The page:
This is the last in my series of articles that give a practical, simplified overview of Intellectual Property Rights. It would be a good idea to skim the overview article, and the article on understanding copyrights further before jumping into this one.
There is widespread ignorance of copyright issues amongst website owners a bloggers. Many of them don’t understand the kind of trouble they can get into for improperly including copyrighted material on their sites. Others don’t understand their rights under copyright law, and are easily scared when served with a baseless legal notice. This article is intended to give a quick overview of what is allowed and what isn’t.
Basically, you cannot put anything (text, images, music, videos, photos) on your blog that was created by someone else. Except in the following circumstances (also known as fair use):
- If you are reviewing or criticizing some work, you can use excerpts from that work in your review. This includes photos, movie stills, short video clips, a paragraph or two from their text.
- A newspaper, magazine or similar periodical can reproduce part of a work (or sometimes even whole) for reporting current events. Whether a “blog” constitutes a “similar periodical” is a legally grey area, but is probably acceptable.Thus, if someone gives a public talk, you can quote them in your blog without their permission. However, including his entire PowerPoint slideshow would require his permission.
- Use of a logo, or trademark, or product photos in a review of someone else’s product is allowed, as long as it is clear that you are not selling the product.
- When in doubt, remember: re-use of short excerpts of text is almost always OK in most circumstances. However, re-use of parts of images, or sound/music/video are usually not OK, except in the circumstances listed above. Using a part of a photograph that belongs to someone else in the theme of your website can result in a hefty bill being sent to you. (This has happened to people I know.)Including some nice music in the background audio of your flash intro is a copyright violation. You are liable, even if the violation was done by some lowly employee of the outsourcing company that did your website.
- Don’t be afraid of legal threats. A company cannot force you to remove a negative review, or report of some event from your site, and neither can it force you to remove it’s name from the article – as long as what you write is the truth, or your opinion.
Note however: If your website has statements damaging to someone’s reputation, and those can’t be proven to be true, then you could be in trouble with defamation laws and you better remove the content.
After the success of the free and open source software movement some people felt that a similar movement was needed for the non software world of creative works. The Creative Commons movement is essentially a movement that allows artists and authors to publish their work under the Creative Commons license, a GPL like “free” license.
The basic idea behind the Creative Commons license is that anybody is free to use the creative work as long as they follow one or more of the conditions listed below. The author can pick and choose any combination of these conditions. At the time of publishing, the author indicates which ones s/he wishes to enforce. The conditions are:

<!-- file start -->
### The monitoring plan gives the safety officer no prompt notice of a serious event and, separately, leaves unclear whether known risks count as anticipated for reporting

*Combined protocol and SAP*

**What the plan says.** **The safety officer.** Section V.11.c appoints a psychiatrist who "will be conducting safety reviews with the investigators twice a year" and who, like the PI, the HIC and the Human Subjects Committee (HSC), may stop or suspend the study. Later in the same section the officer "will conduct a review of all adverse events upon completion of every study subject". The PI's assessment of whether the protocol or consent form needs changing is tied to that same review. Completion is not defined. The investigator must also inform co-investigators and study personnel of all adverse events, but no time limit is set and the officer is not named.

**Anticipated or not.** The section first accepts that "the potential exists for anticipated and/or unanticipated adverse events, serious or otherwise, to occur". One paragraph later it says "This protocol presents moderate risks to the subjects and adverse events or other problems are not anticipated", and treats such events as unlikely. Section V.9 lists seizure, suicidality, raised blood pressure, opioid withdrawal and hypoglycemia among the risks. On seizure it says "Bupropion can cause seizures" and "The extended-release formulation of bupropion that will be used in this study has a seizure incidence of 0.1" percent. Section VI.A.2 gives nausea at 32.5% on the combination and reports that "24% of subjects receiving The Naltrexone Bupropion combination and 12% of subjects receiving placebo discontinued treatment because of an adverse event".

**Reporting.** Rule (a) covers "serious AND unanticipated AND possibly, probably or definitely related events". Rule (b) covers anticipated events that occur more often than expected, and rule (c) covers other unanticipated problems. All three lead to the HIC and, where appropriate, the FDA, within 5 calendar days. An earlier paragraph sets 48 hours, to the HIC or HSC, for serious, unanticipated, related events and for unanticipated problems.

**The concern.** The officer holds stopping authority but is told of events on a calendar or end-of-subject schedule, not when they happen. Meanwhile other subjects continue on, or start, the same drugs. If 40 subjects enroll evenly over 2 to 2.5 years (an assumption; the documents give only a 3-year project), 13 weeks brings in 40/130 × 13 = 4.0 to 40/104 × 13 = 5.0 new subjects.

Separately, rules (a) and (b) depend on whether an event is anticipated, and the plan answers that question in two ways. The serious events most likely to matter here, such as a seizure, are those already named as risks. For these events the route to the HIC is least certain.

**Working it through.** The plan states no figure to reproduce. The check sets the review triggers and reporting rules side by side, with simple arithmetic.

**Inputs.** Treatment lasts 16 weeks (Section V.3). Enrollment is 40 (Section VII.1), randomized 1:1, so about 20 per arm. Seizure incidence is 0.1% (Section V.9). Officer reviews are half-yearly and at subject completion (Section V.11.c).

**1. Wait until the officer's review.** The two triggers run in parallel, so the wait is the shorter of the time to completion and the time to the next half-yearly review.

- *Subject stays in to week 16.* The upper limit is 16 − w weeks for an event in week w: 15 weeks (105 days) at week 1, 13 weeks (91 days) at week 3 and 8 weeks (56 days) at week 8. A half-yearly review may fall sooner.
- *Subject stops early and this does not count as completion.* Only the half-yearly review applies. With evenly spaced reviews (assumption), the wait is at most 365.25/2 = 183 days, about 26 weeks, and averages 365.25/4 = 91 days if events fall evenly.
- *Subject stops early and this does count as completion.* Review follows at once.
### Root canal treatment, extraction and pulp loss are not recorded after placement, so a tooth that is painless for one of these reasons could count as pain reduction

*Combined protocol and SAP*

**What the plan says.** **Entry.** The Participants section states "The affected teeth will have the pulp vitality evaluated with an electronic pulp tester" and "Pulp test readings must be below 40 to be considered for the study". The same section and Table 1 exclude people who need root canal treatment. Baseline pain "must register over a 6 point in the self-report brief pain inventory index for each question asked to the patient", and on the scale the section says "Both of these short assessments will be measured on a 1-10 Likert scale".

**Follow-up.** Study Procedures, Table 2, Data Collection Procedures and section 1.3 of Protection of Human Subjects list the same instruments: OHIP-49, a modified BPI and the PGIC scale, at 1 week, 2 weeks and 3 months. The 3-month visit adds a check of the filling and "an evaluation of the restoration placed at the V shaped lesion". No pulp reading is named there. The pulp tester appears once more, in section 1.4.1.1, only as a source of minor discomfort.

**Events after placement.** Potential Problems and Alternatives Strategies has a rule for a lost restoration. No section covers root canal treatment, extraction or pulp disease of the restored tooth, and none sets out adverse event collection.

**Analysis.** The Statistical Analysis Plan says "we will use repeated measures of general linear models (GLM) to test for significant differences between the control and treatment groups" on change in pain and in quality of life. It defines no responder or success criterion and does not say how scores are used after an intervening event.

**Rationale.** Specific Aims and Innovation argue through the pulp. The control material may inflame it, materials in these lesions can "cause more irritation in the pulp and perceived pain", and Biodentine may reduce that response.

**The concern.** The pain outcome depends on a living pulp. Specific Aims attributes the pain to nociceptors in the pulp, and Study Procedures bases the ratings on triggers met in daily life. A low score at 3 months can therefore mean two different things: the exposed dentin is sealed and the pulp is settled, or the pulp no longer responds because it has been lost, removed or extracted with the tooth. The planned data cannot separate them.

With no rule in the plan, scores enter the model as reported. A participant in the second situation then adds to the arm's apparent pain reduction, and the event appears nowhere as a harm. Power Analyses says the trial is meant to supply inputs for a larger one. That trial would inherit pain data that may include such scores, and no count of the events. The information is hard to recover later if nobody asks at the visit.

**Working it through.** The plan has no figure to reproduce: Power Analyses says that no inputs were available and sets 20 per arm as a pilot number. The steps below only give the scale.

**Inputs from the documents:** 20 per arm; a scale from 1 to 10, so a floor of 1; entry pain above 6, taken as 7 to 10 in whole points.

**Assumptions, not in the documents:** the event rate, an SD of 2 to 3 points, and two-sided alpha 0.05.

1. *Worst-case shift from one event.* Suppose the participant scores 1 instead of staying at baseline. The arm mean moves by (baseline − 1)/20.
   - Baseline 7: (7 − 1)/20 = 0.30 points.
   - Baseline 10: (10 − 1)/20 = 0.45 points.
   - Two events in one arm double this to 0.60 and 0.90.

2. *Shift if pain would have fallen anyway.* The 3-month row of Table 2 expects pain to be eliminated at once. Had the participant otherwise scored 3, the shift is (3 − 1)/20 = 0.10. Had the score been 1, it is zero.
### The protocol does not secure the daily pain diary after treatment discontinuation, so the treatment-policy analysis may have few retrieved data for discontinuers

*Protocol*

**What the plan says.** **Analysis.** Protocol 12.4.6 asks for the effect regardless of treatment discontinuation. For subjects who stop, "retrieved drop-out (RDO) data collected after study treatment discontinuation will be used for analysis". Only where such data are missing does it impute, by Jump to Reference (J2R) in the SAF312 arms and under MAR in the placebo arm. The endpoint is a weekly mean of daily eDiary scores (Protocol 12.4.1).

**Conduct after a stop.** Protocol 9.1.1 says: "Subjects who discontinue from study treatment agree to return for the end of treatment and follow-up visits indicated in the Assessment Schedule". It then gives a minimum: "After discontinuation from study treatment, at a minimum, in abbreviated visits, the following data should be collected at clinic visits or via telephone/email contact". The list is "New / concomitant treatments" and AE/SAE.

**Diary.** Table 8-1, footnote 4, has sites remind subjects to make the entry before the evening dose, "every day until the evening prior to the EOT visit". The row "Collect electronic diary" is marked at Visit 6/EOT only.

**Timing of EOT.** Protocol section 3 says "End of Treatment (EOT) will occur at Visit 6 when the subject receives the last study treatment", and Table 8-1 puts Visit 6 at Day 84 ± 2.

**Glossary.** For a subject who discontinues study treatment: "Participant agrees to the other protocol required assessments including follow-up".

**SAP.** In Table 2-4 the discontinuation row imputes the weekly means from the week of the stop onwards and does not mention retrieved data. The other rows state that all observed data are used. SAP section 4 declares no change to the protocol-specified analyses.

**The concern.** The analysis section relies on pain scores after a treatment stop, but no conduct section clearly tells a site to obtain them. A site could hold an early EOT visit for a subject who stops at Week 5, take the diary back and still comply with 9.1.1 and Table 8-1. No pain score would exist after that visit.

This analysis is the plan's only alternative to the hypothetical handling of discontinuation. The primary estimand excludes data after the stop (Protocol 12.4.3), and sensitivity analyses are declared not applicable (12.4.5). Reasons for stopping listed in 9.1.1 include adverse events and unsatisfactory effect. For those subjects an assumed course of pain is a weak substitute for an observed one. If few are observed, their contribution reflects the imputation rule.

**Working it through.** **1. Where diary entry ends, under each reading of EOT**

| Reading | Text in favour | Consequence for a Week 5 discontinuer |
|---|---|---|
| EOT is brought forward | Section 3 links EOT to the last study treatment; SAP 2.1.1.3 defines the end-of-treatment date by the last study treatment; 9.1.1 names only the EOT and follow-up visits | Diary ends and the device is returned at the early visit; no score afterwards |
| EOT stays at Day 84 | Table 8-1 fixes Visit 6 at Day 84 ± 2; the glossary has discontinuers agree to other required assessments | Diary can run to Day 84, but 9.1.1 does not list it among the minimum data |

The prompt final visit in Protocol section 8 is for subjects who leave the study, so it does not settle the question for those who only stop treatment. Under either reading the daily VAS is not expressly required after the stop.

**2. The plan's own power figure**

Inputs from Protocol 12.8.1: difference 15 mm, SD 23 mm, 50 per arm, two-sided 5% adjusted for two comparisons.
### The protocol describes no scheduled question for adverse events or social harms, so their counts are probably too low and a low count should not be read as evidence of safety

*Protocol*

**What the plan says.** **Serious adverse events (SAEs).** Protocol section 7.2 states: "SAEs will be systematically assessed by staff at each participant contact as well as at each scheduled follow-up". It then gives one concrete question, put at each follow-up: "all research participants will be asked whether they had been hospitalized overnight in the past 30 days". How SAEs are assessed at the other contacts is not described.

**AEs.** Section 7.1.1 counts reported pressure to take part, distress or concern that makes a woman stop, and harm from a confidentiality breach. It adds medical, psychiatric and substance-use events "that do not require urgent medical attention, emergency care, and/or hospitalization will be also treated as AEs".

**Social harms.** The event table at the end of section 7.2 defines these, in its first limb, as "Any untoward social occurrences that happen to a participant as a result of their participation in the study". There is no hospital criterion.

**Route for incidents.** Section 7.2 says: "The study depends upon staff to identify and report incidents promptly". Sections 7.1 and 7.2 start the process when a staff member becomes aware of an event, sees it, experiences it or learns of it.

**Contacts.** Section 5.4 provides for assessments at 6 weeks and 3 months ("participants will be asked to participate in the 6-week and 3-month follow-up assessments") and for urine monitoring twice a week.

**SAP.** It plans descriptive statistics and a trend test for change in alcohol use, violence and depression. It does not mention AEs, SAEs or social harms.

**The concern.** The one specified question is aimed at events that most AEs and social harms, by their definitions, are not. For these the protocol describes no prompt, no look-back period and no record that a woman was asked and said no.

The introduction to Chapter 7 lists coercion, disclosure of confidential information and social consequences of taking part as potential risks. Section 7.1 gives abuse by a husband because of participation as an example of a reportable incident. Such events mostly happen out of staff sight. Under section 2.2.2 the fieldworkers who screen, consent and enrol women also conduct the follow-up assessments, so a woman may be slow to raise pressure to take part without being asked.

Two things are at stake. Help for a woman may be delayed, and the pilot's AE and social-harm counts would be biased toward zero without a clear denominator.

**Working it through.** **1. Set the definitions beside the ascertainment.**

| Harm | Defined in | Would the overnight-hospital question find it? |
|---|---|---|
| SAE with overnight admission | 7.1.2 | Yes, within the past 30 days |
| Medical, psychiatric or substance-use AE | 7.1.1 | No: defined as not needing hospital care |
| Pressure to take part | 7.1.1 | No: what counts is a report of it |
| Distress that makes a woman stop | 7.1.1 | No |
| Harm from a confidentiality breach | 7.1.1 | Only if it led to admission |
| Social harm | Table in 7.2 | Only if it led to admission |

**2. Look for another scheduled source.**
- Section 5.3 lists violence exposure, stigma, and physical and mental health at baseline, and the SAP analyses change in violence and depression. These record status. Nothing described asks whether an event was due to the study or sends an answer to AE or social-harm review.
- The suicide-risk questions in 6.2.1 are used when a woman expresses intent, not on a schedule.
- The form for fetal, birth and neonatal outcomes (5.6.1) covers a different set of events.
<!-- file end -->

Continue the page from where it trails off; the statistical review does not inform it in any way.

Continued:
If this condition is chosen, anybody who re-uses the work must attribute the original author. Use of the work without attribution is then a copyright violation and the original author can sue for damages.
If this condition is included, then the work can be re-used only for non-commercial purposes. If your blog has ads, you cannot use such works. If you are a for profit company, your website cannot use such works.
If this condition is included, then anybody who re-uses the work, must release the new derived work under the same license. For example, Wikipedia articles are licensed under a creative commons share-alike license. So, if I use a substantial chunk of material from Wikipedia in my article, then I would be forced to release the entire article under the same license.
If this condition is included, then this work can only be re-used as-it-is, without any modifications.
Each of the above conditions is known by the two letter abbreviation given in parenthesis. A creative commons license indicates which conditions are included by mentioning the abbreviations. Thus, the copyright notice on my own website states that it’s a CC-BY-NC license – meaning that people can copy it as long as they attribute me, and don’t use it in a commercial context.
Note for those who read the open software licenses article: The CC-BY license is like the Apache license, and the CC-BY-SA license is like the GPL.
If you wish to embed photos, music or videos in your website, make sure you’re doing it legally. There is lots of CC-licensed content out there, and a number of websites sites (like EveryStockPhoto) allow you to search for this content to reuse in your site. But make sure you follow the BY/NC/ND/SA rules.
Other Articles in Series:
Copyrights, Patents & Intellectual Property Rights: An Overview
Understanding Patents further
Understanding Copyrights further
Understanding Open Source Software Licenses
Copyright issues for bloggers, website owners and other content creators (current)